Self-reported vaccination statuses are often used in studies of influenza vaccination, and a recent study found this method reliable in health care personnel who receive the vaccine consistently.
Many studies of influenza vaccination among health care personnel (HCP) rely on self-reported vaccination status, but few have assessed the validity of self-reported past vaccination for multiple seasons.
To evaluate the validity of self-reported vaccination data, a study published in Influenza and Other Respiratory Viruses compared self-reported historical vaccination information to administrative vaccination records over the preceding 5 seasons.
HCP are a priority group for influenza vaccination given their potential for exposure to and transmission of influenza, and assessment of annual influenza vaccine effectiveness and coverage is crucial given this population’s high rates of vaccination.
"HCP are also a highly immunized population group. In the United States, as a result of employer-based mandates and other vaccine promotion initiatives following the 2009 H1N1 pandemic, many HCP receive the influenza vaccine annually and have a history of repeated vaccination," the authors explained.
Repeated vaccination also carries a risk of blunted immune response to influenza vaccines over time, meaning accurate recording of past vaccination status is an important aspect of studies in HCP.
The cross-sectional analysis included 683 HCP who took part in a multisite, randomized, open-label influenza vaccine immunogenicity trial during the 2018-2019 and 2019-2020 influenza seasons in the United States (NCT03722589). All had documented vaccination records available for 5 seasons prior to their enrollment in the trial that could be compared with reported past vaccination status.
Each patient’s reported vaccination status was verified with one or more administrative sources, including electronic medical records, employee health immunization records, medical information from vaccination providers such as pharmacies, health insurance claims, or state vaccination records.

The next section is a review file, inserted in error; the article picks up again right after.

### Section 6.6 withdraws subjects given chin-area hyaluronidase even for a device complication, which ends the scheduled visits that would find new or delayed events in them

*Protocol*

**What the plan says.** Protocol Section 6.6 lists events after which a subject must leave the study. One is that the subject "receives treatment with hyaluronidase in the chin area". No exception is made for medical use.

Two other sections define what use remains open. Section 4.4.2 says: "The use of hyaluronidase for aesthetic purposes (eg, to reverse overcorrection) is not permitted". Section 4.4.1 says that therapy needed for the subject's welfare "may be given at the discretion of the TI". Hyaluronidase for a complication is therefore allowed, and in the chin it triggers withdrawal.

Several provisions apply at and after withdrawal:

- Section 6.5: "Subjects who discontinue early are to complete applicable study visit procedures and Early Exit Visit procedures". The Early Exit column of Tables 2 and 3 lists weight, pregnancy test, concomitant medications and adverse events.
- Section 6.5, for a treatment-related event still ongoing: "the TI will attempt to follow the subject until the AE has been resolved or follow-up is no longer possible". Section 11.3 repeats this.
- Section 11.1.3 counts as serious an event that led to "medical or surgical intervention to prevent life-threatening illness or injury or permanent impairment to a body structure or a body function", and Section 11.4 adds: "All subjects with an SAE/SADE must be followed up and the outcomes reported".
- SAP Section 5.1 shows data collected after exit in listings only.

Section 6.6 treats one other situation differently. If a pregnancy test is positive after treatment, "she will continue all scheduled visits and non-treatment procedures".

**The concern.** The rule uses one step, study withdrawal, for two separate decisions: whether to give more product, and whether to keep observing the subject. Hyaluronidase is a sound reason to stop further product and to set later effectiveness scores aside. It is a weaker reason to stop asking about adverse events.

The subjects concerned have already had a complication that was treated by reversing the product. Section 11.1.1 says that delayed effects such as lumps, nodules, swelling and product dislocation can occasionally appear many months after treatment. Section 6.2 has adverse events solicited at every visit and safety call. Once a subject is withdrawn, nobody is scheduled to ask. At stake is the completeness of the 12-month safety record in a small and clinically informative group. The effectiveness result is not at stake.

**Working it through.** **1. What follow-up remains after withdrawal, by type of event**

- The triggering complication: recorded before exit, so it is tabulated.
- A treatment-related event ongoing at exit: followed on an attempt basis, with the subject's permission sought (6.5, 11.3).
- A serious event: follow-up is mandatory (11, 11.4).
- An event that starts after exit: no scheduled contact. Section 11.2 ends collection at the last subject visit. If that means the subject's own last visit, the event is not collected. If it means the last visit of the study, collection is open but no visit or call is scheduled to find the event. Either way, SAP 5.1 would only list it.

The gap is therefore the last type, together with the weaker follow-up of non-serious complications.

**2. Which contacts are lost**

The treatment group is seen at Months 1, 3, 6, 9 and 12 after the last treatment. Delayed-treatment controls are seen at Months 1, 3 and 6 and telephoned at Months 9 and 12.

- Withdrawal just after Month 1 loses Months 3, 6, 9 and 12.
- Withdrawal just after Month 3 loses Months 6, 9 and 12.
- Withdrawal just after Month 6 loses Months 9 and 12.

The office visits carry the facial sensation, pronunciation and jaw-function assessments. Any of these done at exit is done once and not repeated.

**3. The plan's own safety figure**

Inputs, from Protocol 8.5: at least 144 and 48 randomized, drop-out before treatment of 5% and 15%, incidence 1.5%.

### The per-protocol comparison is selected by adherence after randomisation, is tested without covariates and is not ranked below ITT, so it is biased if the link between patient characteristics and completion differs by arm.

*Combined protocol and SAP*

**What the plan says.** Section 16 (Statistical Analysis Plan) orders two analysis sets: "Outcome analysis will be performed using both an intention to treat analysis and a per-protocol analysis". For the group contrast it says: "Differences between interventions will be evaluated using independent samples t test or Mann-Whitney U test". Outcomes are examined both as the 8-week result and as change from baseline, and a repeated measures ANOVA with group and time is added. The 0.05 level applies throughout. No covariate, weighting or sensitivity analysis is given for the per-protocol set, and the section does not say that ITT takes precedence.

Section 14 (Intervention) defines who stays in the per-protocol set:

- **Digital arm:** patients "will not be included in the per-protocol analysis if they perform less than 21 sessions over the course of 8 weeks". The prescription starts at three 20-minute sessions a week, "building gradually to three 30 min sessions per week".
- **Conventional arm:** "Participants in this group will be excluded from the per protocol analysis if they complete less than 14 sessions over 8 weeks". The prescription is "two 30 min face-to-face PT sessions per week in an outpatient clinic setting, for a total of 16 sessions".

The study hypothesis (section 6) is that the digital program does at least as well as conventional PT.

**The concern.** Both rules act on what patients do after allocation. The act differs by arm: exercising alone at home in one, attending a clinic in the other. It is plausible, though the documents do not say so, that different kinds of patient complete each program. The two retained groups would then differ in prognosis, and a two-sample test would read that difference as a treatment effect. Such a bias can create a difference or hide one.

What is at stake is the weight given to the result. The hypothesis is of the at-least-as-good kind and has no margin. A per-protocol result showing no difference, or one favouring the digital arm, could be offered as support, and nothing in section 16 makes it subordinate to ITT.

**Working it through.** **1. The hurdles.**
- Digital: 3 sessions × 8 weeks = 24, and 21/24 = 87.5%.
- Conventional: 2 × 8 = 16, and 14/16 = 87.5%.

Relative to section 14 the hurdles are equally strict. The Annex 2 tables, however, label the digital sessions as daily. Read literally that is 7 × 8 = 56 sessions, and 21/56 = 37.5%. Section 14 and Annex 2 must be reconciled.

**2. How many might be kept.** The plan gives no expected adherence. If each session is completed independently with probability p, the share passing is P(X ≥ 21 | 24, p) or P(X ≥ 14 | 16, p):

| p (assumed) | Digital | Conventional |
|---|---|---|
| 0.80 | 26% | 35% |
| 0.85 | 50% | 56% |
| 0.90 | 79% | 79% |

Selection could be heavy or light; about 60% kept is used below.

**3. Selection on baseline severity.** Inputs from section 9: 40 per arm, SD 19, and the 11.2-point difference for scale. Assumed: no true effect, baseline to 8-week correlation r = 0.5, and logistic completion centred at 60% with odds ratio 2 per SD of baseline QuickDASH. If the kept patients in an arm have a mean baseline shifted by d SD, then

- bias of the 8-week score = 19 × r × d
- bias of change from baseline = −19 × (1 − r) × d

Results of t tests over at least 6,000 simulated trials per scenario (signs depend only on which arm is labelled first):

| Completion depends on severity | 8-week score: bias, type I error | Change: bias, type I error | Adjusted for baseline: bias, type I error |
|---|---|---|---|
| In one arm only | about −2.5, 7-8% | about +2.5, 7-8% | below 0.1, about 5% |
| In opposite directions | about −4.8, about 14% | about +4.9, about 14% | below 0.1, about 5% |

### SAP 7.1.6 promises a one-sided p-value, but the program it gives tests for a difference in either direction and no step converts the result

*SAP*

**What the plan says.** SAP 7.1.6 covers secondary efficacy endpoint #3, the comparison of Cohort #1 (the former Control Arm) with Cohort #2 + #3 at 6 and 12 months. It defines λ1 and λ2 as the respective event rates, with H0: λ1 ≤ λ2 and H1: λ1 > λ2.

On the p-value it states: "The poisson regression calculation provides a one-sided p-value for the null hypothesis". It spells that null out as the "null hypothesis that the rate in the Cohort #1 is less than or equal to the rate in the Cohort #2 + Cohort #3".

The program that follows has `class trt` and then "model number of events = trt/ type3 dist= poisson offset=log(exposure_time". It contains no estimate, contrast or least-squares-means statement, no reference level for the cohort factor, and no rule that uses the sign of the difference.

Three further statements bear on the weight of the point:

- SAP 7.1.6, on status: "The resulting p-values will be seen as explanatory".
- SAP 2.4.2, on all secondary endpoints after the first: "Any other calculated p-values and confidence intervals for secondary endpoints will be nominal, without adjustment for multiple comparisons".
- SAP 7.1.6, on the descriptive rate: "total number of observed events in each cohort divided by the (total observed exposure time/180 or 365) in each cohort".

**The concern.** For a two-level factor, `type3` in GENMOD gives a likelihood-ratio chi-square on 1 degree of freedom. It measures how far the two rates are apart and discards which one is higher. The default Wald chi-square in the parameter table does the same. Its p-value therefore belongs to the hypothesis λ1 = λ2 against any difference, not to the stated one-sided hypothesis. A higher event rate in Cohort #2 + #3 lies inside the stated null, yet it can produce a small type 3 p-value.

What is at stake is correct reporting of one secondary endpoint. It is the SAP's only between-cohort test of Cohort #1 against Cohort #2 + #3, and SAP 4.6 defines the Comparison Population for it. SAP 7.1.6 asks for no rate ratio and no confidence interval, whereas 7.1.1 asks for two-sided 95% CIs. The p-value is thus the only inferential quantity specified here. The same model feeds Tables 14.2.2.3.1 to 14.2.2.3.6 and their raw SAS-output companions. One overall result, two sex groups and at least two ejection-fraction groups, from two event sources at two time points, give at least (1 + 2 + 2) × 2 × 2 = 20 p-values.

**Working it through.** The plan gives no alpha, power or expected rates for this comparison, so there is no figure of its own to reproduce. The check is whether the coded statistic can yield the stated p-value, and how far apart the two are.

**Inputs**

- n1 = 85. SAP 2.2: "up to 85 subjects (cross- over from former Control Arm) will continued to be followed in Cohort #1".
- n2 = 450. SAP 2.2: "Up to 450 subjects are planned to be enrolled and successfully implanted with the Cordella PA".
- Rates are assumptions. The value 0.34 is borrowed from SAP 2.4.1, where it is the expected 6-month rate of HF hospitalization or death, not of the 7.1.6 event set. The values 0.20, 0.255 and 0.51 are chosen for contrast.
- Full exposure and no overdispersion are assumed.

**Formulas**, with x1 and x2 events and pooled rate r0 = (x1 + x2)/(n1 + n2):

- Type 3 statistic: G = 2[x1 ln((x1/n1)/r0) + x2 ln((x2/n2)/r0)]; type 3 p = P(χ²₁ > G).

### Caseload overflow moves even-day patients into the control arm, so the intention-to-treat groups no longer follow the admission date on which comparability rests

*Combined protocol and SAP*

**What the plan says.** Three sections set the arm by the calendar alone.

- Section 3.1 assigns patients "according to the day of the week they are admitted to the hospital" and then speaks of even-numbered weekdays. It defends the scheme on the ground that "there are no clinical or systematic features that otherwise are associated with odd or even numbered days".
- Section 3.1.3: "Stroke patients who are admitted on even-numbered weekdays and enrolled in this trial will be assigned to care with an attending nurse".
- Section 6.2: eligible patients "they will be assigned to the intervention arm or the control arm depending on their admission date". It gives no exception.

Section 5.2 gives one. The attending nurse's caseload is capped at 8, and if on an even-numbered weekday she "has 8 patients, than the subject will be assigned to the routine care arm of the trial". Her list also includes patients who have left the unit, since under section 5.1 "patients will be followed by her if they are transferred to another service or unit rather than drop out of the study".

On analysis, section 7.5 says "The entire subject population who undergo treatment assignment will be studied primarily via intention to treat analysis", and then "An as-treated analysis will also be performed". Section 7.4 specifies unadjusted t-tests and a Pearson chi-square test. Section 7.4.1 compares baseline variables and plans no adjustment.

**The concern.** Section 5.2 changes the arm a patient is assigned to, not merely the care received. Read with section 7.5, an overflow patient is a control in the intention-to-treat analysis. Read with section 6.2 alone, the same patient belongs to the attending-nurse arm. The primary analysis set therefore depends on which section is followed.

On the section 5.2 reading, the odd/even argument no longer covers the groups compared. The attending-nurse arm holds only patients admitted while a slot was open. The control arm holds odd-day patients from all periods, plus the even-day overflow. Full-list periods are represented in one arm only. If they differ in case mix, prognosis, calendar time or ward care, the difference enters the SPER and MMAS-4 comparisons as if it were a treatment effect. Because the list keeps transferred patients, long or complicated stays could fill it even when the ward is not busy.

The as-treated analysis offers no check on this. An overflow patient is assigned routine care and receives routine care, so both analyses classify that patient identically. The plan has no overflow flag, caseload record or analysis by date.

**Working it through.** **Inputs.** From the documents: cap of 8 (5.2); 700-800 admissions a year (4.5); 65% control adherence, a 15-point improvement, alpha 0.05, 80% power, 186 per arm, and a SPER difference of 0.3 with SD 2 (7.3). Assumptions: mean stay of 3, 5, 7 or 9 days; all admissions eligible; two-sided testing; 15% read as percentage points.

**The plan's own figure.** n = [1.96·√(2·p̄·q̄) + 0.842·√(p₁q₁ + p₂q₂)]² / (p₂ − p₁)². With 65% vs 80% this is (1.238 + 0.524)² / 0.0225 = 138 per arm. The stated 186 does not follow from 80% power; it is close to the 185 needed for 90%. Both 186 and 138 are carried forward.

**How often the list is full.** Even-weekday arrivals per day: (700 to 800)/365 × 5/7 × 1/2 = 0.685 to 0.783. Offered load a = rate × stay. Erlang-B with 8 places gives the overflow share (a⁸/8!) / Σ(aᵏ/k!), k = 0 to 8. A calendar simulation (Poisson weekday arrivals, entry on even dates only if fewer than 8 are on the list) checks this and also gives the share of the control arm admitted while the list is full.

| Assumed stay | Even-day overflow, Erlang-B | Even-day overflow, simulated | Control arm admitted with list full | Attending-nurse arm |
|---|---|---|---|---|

Of the 683 HCPs in the study, most (89.7%) accurately self-reported their vaccination status from the season prior to the study survey. By the fifth season prior to the study, 82.6% of participants accurately reported their vaccination status. A total of 147 patients had information available for the sixth previous season, and 73.5% were able to self-report their status accurately.
Participants who were able to consistently accurately self-report their vaccination status for the 5 preceding seasons were more likely to have been vaccinated for every season. Those who were only vaccinated for some of the preceding seasons (18.3%) more commonly had 2 or more errors in their self-reporting compared with those who were vaccinated for all 5 seasons (55.7% versus 4.2%, respectively).
Overall, however, recall accuracy was high in the study cohort, particularly for the first season prior to survey.
“In the absence of available documentation such as electronic medical records or state immunization information system data, self-report is an acceptable method of data collection for studies aiming to measure historical exposure to influenza vaccines,” study authors wrote. “To minimize potential misclassification of vaccination status, especially in inconsistently vaccinated individuals, reliance on self-report should be restricted to one prior influenza season unless an annual vaccination mandate is in place.”
Regan AK, Wesley MG, Gaglani M, et al. Consistency of self-reported and documented historical influenza vaccination status of US healthcare workers. Influenza Other Respir Viruses. Published online April 12, 2022. doi:10.1111/irv.12988